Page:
If you don’t know how to start a conversation, ending one shouldn’t be much of a problem.
Starting a conversation, however, is more important than ending a conversation. That said, both have to happen, and can be dicey if not done properly, especially if you don’t know what you’re doing or why you’re in the conversation in the first place.
Business networking is about learning from and helping others. You help them — they help you right back. And all of that can’t happen without a good conversation.
A good conversation, at least when you’re networking, often begins with an introduction and some in-depth questions. If you’re able to ask great questions, give great answers, tell a story or two, be interesting, establish common ground, and find a way to help one another over a few laughs, you’re on your way to a great conversation.
What Your Peers Are Reading
But how do you break away from that great conversation to meet other people? Should you? Will you offend them? Will it feel weird for you? Maybe, maybe, and maybe … And it gets worse.
What if the conversation you’re having is boring, there is no common ground, and you can’t wait to get out of there?
Truth be told, I have a difficult time ending conversations when I’m in a networking scenario. It’s not that I don’t know how, I just simply love spending time talking to great people in business settings. My fear is that the next person I meet may not be as much fun or as good a connection. Sounds shallow, but it’s true.
I try not to speak to any one person (or to any small group) for longer than 6 to 8 minutes, without ever looking at my watch because that’s just rude. But I try to mentally establish a time limit, so I can break away to meet others and also allow those I’m speaking with to mingle.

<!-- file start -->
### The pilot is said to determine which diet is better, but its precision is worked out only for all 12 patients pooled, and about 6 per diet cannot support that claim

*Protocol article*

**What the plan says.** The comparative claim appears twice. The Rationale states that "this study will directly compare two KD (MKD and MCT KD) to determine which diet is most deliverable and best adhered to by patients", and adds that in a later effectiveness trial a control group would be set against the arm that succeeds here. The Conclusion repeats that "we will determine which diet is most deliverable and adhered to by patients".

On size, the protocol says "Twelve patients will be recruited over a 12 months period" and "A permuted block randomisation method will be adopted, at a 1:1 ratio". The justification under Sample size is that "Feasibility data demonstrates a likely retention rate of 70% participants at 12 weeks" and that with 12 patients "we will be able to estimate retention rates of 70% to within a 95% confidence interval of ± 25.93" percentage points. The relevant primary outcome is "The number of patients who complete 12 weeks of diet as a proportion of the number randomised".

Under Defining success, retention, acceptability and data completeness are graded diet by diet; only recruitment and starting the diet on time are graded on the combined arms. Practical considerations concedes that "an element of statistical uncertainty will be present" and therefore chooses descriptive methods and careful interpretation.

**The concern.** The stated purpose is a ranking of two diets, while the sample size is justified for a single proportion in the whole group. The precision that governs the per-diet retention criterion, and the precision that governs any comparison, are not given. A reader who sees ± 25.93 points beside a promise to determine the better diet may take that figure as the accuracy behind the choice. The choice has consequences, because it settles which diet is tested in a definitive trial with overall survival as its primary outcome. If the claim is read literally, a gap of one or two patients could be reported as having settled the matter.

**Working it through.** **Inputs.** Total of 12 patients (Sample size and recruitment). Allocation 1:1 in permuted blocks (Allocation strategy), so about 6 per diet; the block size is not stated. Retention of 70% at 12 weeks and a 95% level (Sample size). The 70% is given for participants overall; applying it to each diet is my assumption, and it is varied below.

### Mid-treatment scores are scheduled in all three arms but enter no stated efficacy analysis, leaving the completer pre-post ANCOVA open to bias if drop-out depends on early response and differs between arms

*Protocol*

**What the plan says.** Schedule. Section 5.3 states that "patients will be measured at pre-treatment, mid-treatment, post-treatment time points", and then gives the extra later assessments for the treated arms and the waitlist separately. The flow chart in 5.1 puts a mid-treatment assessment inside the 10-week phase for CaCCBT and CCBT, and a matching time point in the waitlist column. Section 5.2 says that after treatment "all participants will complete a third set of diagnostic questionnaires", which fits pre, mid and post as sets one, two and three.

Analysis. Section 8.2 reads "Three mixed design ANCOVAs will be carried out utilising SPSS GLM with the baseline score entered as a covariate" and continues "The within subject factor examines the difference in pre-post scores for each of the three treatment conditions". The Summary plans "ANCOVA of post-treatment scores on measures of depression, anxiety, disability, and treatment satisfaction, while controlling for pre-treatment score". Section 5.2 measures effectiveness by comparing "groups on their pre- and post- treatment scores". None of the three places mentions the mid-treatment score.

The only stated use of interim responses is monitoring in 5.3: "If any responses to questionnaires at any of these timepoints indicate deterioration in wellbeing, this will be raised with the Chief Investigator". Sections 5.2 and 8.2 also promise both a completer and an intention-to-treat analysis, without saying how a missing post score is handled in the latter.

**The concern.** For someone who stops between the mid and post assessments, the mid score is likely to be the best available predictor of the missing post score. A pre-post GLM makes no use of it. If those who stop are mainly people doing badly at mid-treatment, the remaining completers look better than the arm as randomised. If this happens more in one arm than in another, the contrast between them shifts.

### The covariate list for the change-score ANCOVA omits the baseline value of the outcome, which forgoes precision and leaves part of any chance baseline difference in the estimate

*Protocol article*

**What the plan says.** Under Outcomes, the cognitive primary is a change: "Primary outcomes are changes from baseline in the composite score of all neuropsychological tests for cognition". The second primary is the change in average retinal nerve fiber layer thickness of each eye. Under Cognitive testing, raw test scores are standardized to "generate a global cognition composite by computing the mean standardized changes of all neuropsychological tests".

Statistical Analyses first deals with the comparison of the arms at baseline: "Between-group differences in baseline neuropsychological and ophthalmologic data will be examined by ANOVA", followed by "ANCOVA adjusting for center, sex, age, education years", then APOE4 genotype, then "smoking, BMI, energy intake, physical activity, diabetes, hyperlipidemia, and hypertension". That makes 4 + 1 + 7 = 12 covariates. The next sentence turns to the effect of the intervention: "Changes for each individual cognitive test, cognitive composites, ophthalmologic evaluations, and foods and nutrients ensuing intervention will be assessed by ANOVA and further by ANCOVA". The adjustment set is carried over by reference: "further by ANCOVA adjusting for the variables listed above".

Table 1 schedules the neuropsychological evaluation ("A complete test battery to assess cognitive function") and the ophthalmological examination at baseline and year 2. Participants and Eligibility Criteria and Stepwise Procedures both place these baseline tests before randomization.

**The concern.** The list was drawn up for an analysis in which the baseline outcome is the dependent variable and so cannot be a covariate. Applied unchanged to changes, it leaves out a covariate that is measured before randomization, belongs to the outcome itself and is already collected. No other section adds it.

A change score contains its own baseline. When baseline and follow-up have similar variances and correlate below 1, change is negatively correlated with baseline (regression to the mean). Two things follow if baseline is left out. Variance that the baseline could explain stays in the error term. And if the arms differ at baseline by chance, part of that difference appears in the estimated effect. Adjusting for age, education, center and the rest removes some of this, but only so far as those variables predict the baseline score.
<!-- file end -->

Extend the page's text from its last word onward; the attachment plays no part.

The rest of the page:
Do I ever spend less than 6 minutes with anyone? Absolutely, when there isn’t a great connection. Do I ever spend more than 8 minutes speaking with anyone? You bet. When I have permission and there is good reason to do so.
Before tackling how to end a conversation, it’s important to explore why you should end the conversation.
There are only a few reasons to end a conversation at a networking event or meeting:
They’re pitching you a product or service, which is not the same as networking.
The conversation is boring and going nowhere.
There is no common ground or interest.
They don’t like you and you don’t like them.
You sense they’re done with you and want to talk to others, or you’re done with them.
You can talk to each other forever, but it’s time to go.
One of you needs to meet or speak with a particular person in the room.
One of you must offer an introduction for someone else.
One of you has to mingle because you’re the host, speaker, or both.
Here are some ideas that may help you the next time you’re in that awkward moment. It comes down to three scenarios:
1. When it’s not a good connection
Always be polite. Remember, you won’t hit it off with everyone you meet. Often, if you don’t feel a good vibe about them, they won’t feel it about you.
After asking some good questions about them, make a judgment call. Do you like them? Do you like their answers? Are they asking questions about you? Do they seem interested in learning more? Are they open to exchanging information and exploring ways of helping one other?
If you feel the answer is no, simply end the conversation when it “feels right” (not in the middle of a story they might be telling) and offer a very low level of help.